Of course, clarity and navigability have never been the highest priorities in radical curating. But they do make a show more graspable—which is especially welcome when the surrounding Biennale includes eighty-three national pavilions, twenty-three collateral events, and the perpetual noise of social media, hot takes, and insta-opinions. Macel’s decision to give the work room to breathe, rather than cramming as much as possible into every square inch, shows a rare confidence in art’s ability to speak for itself. The trade-off is that it’s difficult tolet the work talk and to articulate an intellectual framework that speaks to the state of the world. Macel has never been a particularly theoretical or political curator—she excels at well-paced installation, reinforced by visual continuities and formal echoes that weave works together via motifs and rhythms. Her exhibition is at its strongest when these connections ripple sensuously through the show, rather than determining the framework of each section. In the Arsenale, for example, thread becomes a beguiling, er, thread: from Maria Lai’s stitched books opposite Lee Mingwei’s Mending Project, 2009/2017, to the dialogue between Francis Upritchard’s mannequins and Cynthia Gutiérrez’s sculptures, via numerous textile works that culminate in Judith Scott’s fiber bundles and Sheila Hicks’s protuberant mounds of brilliantly colored wool. Another subtheme is self-reflexivity about Venice itself—from Nicolás García Uriburu’s project to temporarily tint the Grand Canal bright green (Green Venice, 1968) to a stunning miniretrospective of Raymond Hains, which includes torn posters for the Thirty-Third Biennale of 1966.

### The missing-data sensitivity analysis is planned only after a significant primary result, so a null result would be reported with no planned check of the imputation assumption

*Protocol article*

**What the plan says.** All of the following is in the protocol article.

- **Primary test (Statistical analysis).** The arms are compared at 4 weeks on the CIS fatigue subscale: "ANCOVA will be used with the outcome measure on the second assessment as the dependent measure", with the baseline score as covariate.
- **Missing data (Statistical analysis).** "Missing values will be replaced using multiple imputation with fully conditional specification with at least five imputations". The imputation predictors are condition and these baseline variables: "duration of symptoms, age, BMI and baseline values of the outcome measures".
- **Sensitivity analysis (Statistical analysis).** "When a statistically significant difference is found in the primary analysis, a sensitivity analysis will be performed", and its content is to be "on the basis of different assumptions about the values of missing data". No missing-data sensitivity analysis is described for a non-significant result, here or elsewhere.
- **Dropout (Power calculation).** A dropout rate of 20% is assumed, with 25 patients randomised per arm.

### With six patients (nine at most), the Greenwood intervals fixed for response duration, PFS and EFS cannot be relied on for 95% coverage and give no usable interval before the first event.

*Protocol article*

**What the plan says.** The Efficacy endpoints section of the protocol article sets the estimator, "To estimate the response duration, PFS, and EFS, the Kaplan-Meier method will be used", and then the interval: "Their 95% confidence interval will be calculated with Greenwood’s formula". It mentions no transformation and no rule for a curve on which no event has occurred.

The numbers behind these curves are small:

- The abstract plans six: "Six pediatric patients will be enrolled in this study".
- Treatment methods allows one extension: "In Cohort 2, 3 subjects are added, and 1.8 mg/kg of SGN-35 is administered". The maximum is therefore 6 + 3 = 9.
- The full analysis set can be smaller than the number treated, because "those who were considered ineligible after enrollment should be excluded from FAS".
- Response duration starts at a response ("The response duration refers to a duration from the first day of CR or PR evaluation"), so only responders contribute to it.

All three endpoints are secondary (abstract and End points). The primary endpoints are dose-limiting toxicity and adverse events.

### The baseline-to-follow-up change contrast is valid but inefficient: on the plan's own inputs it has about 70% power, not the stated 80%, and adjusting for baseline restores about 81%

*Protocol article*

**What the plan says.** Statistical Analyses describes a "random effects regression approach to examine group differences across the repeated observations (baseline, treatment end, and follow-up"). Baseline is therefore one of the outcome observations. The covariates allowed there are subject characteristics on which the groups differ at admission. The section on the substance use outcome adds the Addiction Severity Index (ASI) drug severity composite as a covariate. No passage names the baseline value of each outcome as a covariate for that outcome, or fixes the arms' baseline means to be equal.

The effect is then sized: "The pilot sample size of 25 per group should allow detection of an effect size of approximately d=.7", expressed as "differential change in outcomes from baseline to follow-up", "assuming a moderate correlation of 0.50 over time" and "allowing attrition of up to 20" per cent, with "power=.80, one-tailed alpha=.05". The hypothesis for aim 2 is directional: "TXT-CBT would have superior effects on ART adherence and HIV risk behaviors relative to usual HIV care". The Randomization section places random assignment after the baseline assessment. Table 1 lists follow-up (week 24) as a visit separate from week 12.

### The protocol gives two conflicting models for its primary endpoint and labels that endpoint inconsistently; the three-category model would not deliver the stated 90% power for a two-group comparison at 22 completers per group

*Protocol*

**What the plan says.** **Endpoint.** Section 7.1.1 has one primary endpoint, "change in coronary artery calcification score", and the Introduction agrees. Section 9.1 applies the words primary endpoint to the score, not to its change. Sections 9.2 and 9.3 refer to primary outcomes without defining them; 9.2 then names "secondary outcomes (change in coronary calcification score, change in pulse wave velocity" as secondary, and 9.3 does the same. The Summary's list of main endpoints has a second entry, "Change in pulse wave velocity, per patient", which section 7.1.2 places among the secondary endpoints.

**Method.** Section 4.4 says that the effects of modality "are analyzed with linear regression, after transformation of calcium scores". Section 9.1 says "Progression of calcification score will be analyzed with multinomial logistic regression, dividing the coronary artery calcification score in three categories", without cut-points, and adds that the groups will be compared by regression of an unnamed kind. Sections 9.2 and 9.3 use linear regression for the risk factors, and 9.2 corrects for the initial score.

This spectatorial wieldinessis not a trivial accomplishment. Visitors are able to see the entire exhibition, give time to each work of art, and discuss what they’ve seen—because they’ve all been exposed to the same thing. This goes against the prevalent trend among biennial and quinquennial curators to produce exhibitions that are simply unmanageable, either temporally (weeks if not months of video art) or spatially (forty-seven venues in Athens!). Such gestures, while replicating contemporary conditions of information overload, have consequences for the public sphere; in short, they exacerbate its fragmentation. To produce an exhibition that can actually be attended to and fully seen within a day and a half—without panic or FOMO—is an unusually generous act.